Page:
Dolon is almost the polar opposite of Aruna. She loves to live life to the full, promising to take up a diet while constantly chewing on cashew nuts and chocolate and washing it down with wines and liquors. She has her differences with Aruna constantly yet they are bound together by that one word – loneliness. Into their lives enters Subhadra (Lilette Dubey), like a storm, dressed in a bright red top and tight-fitting jeans and made-up with bright red lipstick desperately to look half her age and failing because her face, hidden by large glares, bears the ugly scars of the bashing she gets from her current boyfriend. She does not live with these two women basically because she loves the smell of ‘man’ as she unabashedly gloats when Dolon tries to dab her with a French perfume. She perhaps, through some perverted sense of romance or sex or whatever you call it, begins to enjoy the bashing her boyfriend gives her. “This is a man-woman thing. You won’t understand,” she tells Aruna not realizing the cruelty she inflicts on her friend through those few words. This minute she is breaking into a jig on the lines of ‘Babuji dheerey chalna’ and the next, she is rushing back to the apologizing boyfriend as if that is the key to her very existence.
Neel Dutt’s subtle and versatile musical score with interpolations of Tagore, Beethoven and a Hindi film song helps the film which otherwise looks like a drab chamber drama being shot on camera. The cinematography, especially with reference to the orchestration and choreography of the lighting, is good though a bit too dark at places that takes away the visual richness of a given scene. Intellectual references are likely to go right over the heads of the mass audience because there are one too many.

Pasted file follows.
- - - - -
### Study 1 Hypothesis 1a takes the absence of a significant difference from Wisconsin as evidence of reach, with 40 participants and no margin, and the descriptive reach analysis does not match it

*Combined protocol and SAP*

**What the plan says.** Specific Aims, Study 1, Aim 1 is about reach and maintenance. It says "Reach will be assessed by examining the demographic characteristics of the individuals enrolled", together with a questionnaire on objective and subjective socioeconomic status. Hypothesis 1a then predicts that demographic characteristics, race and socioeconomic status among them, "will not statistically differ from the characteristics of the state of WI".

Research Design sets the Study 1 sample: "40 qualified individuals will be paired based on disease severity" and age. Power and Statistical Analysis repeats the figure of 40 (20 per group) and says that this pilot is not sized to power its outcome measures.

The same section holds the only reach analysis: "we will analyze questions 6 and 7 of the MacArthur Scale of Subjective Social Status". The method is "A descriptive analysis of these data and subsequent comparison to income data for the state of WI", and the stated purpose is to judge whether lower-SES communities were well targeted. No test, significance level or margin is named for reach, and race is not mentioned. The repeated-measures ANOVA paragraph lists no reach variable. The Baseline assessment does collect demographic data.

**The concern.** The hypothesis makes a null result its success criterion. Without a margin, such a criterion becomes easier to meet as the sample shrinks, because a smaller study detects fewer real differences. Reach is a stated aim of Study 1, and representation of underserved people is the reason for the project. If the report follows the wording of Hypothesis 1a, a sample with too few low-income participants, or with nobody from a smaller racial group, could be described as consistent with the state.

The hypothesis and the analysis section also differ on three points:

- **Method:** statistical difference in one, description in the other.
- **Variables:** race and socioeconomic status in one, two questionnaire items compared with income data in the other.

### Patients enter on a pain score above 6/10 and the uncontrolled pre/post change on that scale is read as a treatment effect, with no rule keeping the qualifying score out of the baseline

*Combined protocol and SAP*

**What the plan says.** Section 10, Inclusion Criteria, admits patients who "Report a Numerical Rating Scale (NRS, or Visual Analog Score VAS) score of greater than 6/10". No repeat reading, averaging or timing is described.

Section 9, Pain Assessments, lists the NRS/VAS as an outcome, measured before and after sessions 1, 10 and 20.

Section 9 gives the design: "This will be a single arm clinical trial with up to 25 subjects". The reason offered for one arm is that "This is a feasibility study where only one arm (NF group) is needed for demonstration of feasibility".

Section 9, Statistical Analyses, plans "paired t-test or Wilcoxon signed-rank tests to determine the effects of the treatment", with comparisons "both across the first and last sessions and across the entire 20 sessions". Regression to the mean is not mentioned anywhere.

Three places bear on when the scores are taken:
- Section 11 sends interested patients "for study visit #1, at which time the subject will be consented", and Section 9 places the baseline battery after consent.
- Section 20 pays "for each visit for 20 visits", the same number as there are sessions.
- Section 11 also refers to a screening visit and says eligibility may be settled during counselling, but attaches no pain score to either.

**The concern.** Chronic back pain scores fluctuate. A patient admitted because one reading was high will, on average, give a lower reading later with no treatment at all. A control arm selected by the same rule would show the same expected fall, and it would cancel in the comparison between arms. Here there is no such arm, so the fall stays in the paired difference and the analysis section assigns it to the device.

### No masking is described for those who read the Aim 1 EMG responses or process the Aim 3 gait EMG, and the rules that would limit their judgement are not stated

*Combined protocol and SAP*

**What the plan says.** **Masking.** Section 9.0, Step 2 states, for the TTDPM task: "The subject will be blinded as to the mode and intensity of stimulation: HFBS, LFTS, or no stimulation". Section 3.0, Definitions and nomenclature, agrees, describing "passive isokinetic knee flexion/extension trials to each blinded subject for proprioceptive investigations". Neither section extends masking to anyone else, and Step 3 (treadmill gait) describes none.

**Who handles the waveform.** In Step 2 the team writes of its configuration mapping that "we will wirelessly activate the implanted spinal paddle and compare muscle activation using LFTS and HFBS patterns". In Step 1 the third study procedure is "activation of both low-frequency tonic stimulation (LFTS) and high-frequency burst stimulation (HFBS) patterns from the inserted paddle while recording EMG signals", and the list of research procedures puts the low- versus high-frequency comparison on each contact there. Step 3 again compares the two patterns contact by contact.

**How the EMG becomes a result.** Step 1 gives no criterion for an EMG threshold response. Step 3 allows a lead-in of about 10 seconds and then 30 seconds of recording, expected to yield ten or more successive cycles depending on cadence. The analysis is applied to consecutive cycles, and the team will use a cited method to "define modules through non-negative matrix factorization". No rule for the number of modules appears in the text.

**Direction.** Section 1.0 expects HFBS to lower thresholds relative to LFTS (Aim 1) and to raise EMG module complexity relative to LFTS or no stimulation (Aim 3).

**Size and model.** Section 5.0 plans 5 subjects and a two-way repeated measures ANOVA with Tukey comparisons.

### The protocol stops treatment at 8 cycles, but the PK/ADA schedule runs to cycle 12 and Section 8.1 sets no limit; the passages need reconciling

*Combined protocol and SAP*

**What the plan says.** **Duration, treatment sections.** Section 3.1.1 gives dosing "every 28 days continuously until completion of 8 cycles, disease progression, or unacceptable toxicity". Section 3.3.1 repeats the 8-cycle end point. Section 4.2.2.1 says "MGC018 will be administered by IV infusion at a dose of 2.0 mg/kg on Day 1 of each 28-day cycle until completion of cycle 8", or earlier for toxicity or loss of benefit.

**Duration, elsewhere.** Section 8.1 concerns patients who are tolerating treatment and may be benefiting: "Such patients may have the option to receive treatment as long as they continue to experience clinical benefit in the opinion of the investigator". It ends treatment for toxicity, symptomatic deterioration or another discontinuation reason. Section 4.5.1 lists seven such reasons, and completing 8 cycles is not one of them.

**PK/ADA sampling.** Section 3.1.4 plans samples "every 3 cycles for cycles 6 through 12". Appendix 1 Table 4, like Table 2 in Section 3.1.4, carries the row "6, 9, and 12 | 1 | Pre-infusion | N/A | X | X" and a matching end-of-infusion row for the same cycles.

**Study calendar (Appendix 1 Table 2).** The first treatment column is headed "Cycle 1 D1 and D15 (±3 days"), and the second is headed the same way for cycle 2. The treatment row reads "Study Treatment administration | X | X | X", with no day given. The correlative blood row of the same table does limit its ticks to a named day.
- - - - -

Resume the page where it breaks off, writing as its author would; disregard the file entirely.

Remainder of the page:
Not all plays are cinema-friendly and Sonata is a living evidence of this belief. It is a character-centric film entirely dependent on and determined by the performances of the three actors including the side role of their friend Meera (Anasuya Majumdar) who is making a documentary on her personal experience. With Shabana letting herself go from the word ‘go’ till she belts the Tagore number in her own voice through Aparna casting herself against the grain to Lilette as the ageing bombshell, the performances are brilliant. But, all said and done, they fail to hold the film together. The long wait for Meera who has promised to visit them with her foreign boyfriend builds up to a dramatic climax that leaves one cold rather than electrified because the climax does not jell at all with all that has gone before in the name and shape of the loneliness of three women brought together by that strangest twist of destiny called friendship. It is a rather tame ending to what, knowing Sen, could have turned out into a electrifying climax.
At one level, friendships are very simple. They are the bonds between people who enjoy one another’s company. But probe deeper and it is evident that there is no consensus about what it means. Friendship is a space that is filled with hidden assumptions and unspoken rules. We only discover that our friendship doesn’t mean what we think it does when those assumptions clash. All these features are established very well in Sonata. But this does not make it a good film that you take along with you out of the theatre. It is not anywhere near 36, Chowringhee Lane that haunted you for days after you had watched it, or, like Parama, that triggered in you questions you never imagined asking of yourself. Nor is it like The Japanese Wife that taught you that love can be born, sustained and preserved even with the pair never meeting one another physically. At the end of it all, one must sadly admit that Aparna Sen, one of the finest filmmakers who has been consistently redefining herself through a versatile oeuvre in terms of subjects and relationships, has somehow, failed to deliver in and with Sonata.